Browse Prior Art Database

Microcomputer Control of Recording Devices

IP.com Disclosure Number: IPCOM000088598D
Original Publication Date: 1977-Jul-01
Included in the Prior Art Database: 2005-Mar-04
Document File: 2 page(s) / 43K

Publishing Venue

IBM

Related People

Bauer, WJ: AUTHOR [+3]

Abstract

ROM (read-only memory)-driven microcomputers have been used for years in machine control applications. Such configurations include microcomputer interaction with a servo control circuit which, in turn, controls a motive device, such as a motor M. Motor M, in turn, actuates a control device and indicates the degree of actuation to the microcomputer via tachometer T. Additionally, control signals are supplied to the microcomputer from a controlling device (not shown).

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Microcomputer Control of Recording Devices

ROM (read-only memory)-driven microcomputers have been used for years in machine control applications. Such configurations include microcomputer interaction with a servo control circuit which, in turn, controls a motive device, such as a motor M. Motor M, in turn, actuates a control device and indicates the degree of actuation to the microcomputer via tachometer T. Additionally, control signals are supplied to the microcomputer from a controlling device (not shown).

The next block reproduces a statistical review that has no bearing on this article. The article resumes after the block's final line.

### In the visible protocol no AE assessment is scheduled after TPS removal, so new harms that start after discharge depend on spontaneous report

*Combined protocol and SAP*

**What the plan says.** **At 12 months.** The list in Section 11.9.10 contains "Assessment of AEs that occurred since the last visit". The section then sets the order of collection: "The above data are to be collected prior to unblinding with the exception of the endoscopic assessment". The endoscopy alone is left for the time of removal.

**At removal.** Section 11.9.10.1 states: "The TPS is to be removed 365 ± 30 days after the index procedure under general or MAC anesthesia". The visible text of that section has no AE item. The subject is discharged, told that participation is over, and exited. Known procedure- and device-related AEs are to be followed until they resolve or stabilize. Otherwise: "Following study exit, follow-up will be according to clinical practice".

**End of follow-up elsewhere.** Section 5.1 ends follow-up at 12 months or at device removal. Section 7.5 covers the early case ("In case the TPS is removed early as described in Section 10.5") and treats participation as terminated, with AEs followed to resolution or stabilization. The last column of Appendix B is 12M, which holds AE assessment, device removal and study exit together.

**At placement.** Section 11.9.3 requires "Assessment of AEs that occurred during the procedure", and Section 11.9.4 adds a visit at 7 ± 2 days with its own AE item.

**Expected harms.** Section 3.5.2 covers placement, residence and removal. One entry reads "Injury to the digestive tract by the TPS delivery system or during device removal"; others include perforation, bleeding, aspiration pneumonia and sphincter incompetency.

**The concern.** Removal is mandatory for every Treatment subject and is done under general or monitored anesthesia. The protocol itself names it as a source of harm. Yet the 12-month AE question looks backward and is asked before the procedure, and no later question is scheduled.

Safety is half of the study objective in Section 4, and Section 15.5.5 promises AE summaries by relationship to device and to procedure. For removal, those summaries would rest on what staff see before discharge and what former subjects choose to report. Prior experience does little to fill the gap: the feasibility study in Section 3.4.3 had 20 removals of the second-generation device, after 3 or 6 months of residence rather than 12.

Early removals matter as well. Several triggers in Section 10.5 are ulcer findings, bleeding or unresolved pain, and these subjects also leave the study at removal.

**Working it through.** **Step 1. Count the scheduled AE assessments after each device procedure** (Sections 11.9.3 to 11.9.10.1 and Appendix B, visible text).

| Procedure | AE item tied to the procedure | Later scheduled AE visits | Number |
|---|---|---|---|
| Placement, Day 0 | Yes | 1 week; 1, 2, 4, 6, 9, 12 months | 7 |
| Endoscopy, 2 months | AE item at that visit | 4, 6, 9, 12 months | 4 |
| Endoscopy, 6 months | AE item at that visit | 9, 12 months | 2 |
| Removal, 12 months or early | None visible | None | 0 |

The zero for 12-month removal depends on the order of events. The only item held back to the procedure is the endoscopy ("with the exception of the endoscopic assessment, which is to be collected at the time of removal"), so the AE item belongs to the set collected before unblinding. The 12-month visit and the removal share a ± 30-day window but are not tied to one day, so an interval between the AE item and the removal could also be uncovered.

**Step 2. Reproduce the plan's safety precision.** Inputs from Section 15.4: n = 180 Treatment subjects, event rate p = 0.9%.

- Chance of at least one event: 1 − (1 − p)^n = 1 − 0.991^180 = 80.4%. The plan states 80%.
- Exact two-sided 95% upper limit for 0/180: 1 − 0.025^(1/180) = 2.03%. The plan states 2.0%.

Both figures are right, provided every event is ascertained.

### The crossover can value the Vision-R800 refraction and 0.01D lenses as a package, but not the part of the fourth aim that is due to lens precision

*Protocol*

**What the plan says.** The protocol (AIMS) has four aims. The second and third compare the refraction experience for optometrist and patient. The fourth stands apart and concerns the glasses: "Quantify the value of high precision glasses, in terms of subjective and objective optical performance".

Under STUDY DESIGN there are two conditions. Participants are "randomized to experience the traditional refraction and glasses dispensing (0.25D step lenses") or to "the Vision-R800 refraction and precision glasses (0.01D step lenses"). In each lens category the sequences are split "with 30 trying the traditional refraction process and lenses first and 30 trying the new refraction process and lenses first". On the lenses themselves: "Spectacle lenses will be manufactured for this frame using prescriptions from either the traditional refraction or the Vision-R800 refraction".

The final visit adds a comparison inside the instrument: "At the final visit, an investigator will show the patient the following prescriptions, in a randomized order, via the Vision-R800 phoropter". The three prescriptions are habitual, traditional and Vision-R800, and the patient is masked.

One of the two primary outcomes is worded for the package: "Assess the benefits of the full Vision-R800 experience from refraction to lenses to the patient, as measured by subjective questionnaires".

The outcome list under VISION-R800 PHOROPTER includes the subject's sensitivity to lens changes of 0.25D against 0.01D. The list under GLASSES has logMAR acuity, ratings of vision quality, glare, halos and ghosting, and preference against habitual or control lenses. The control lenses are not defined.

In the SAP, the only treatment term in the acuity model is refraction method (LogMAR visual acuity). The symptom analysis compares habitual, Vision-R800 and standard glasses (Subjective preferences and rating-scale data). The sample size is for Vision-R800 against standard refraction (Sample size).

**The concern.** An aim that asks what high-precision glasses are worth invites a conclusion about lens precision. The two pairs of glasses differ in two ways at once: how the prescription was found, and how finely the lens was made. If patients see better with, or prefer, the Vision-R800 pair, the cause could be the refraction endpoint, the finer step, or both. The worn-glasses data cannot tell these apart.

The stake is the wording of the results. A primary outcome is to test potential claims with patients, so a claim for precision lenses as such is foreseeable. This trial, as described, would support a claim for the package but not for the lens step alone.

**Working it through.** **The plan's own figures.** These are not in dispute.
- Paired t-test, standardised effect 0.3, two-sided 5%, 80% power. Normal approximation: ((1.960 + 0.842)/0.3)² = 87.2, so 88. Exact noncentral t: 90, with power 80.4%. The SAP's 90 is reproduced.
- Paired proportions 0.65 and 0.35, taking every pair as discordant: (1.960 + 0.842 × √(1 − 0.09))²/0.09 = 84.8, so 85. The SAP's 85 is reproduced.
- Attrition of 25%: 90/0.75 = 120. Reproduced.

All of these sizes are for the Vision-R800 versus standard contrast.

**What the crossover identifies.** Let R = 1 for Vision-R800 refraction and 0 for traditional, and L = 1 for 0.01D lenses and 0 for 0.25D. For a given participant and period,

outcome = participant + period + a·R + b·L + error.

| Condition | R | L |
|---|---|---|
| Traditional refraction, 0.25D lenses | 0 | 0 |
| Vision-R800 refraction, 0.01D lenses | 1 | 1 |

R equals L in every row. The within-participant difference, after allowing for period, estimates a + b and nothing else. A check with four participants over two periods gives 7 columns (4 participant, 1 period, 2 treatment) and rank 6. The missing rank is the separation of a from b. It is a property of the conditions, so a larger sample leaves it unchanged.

When the control device is a magnetic recorder for use with a data processing system, the microcomputers available generally are too slow for handling all functions performed by the recorder. As a result, some special data flow circuits independent of the microcomputer are provided. For cost reduction, it is preferred that the servo circuits be a unidirectional amplifier driven by an output register of the microcomputer for directly controlling the speed of motor M. In such a situation, the control device is a rotary head portion of a recorder.

The function cycle of a rotating head recorder is determinative of the functions performed by the microcomputer. One of the functions is a servo step and track alignment function. Another function is beginning of read and write, starting step, and so forth.

As shown in the timing diagram, which corresponds to a single rotation of the rotating head, device function A is the record in and read back of data. Microcomputer functions in this regard merely initiate action of the data flow circuits. Accordingly, during device function A, the microcomputer looks for additional control signal...